plainest possible way. Dusty Star had no excuse for not understanding
that Kiopo objected to his going up Carboona. Yet the more definitely
Kiopo objected, the more Dusty Star wanted to go.

He was moving very quickly now, because he was anxious to get as far as
possible, in case Kiopo discovered where he had gone, and came to fetch
him back. Kiopo was doubtless very wise, and knew the forest better than
any one else; yet Dusty Star was quite sure that he had a wisdom of his
own, and he liked sometimes to set the Indian "Yes" against the wolf
"No." Now, as he mounted higher and higher into an unexplored world, he
enjoyed the feeling of having asserted his right to decide things for
himself. And every time he stopped to look back, he could see a vaster
tract of forest and hills, lying out and out to a distance that had no
end.

He was above the forest now, and had entered the borders of the great
barren where the waterfowl had their homes along the solitary pools. He
pushed on rapidly. Except the flocks of wildfowl, he saw no other life.
Here and there, in patches on the rising grounds, he came upon the
blueberries, beginning to be ripe. But the bears had not visited them
yet, and there were no signs of other large game. It was a little lonely
here on the high barren. He wondered, all at once, what he should do if
he came upon a grizzly. It was a long, long way from camp, and Kiopo's
protection. He began to be conscious that he was very much alone.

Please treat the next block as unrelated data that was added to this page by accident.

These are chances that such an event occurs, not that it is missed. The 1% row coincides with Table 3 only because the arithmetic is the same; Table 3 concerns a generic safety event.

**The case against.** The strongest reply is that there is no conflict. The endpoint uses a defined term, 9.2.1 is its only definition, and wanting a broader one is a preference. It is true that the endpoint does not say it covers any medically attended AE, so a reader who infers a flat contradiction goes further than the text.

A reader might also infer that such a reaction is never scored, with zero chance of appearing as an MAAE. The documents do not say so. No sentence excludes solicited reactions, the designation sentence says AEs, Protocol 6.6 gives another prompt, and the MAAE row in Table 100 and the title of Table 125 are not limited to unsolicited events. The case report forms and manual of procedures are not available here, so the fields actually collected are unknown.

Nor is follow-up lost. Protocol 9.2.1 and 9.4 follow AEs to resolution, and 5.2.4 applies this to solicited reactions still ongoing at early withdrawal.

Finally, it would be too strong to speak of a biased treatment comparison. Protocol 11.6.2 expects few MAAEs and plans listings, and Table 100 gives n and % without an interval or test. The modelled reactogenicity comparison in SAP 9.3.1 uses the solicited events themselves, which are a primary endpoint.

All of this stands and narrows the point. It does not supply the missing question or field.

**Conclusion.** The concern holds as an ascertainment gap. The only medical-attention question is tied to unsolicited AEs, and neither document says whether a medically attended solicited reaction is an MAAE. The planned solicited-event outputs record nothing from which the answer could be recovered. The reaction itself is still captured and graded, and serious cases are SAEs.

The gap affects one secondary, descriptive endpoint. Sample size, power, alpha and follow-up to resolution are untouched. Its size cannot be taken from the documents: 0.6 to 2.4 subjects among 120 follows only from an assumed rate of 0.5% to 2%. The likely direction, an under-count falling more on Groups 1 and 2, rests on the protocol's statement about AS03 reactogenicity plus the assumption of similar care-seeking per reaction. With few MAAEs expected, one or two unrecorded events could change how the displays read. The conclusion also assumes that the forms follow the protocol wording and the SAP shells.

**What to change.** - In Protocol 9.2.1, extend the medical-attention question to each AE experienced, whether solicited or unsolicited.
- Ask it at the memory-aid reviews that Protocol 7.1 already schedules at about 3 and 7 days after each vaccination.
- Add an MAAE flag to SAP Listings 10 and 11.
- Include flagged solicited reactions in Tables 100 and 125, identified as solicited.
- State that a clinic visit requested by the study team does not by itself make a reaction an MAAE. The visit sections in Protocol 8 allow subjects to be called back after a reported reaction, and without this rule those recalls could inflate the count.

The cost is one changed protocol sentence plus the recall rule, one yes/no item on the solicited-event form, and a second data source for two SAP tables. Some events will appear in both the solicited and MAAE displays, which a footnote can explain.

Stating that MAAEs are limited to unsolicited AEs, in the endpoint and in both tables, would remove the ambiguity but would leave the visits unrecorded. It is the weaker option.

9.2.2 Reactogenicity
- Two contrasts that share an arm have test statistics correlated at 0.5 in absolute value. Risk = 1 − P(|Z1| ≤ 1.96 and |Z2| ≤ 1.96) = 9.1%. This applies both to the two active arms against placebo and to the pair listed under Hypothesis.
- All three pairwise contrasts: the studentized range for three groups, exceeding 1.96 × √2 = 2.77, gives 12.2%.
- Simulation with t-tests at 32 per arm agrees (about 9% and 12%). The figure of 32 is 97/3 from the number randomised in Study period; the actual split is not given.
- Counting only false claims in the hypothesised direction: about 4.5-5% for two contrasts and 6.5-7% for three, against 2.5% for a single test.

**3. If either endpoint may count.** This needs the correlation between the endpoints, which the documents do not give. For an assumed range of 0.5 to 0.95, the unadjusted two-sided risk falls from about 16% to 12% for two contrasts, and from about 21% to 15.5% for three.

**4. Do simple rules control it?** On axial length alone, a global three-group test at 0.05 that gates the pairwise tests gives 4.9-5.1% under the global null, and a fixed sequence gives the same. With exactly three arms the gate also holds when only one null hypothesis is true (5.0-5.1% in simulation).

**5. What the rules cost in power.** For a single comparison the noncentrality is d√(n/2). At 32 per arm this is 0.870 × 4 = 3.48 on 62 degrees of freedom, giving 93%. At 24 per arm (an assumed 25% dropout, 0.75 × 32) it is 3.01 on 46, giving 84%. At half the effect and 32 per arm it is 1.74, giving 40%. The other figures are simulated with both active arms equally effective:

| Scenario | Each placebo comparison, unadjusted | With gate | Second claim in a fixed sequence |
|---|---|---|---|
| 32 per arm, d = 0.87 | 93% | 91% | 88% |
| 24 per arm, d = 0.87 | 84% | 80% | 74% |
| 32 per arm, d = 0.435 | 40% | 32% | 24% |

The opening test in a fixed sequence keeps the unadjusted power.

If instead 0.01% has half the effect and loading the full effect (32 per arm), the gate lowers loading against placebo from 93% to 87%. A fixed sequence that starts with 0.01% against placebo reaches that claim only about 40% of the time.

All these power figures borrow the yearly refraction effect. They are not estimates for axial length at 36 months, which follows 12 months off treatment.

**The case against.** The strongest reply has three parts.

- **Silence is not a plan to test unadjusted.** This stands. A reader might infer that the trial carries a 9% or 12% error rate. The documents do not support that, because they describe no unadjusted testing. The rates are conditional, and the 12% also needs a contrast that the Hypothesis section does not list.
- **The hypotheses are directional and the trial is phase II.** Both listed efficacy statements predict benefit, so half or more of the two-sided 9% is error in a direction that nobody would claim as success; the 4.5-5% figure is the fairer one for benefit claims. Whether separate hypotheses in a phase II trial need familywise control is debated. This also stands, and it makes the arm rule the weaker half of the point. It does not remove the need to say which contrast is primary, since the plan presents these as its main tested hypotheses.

Something made him look suddenly behind.

Not fifty paces away he saw an enormous wolf.

It stood stock-still, as if caught in the act of stealthy movement, and
Dusty Star noticed with uneasiness that between them there was no
obstacle or cover of any kind. A couple of swift bounds and the creature
could be upon him. Instinctively he realized that it had been stalking
him for some time, and was now preparing for the final rush.

For a moment his heart failed him. Then he rallied. Face to face with
the Terror of the Carboona, Dusty Star did not flinch. The fine Indian
breed of him, descending through long generations, rose magnificently to
the test.

He took in his surroundings with a glance. On one hand lay a pool; on
the other, a tangle of bushes. Behind him, the ground rose. He waited
for the wolf to make the first movement.

For a moment or two, Lone Wolf remained in the half crouching attitude
in which he had been surprised. Then, snarling threateningly he began to
move slowly forward.

Dusty Star drew his hunting-knife in readiness, and stood his ground.
The wolf continued to advance. When not more than a dozen paces
separated them, he stopped again. Dusty Star noted the cruel light in
his eyes, and knew that he paused for the first spring of the attack.
Yet his own gaze did not falter. He held the wolf boldly with his eyes.
Never before had Lone Wolf borne the direct stare of the human eye face
to face, and the experience made him uneasy. He felt the presence of a
mysterious power out of all proportion to the body which contained it.
His own eyes glittering with evil as they were, lacked this power. He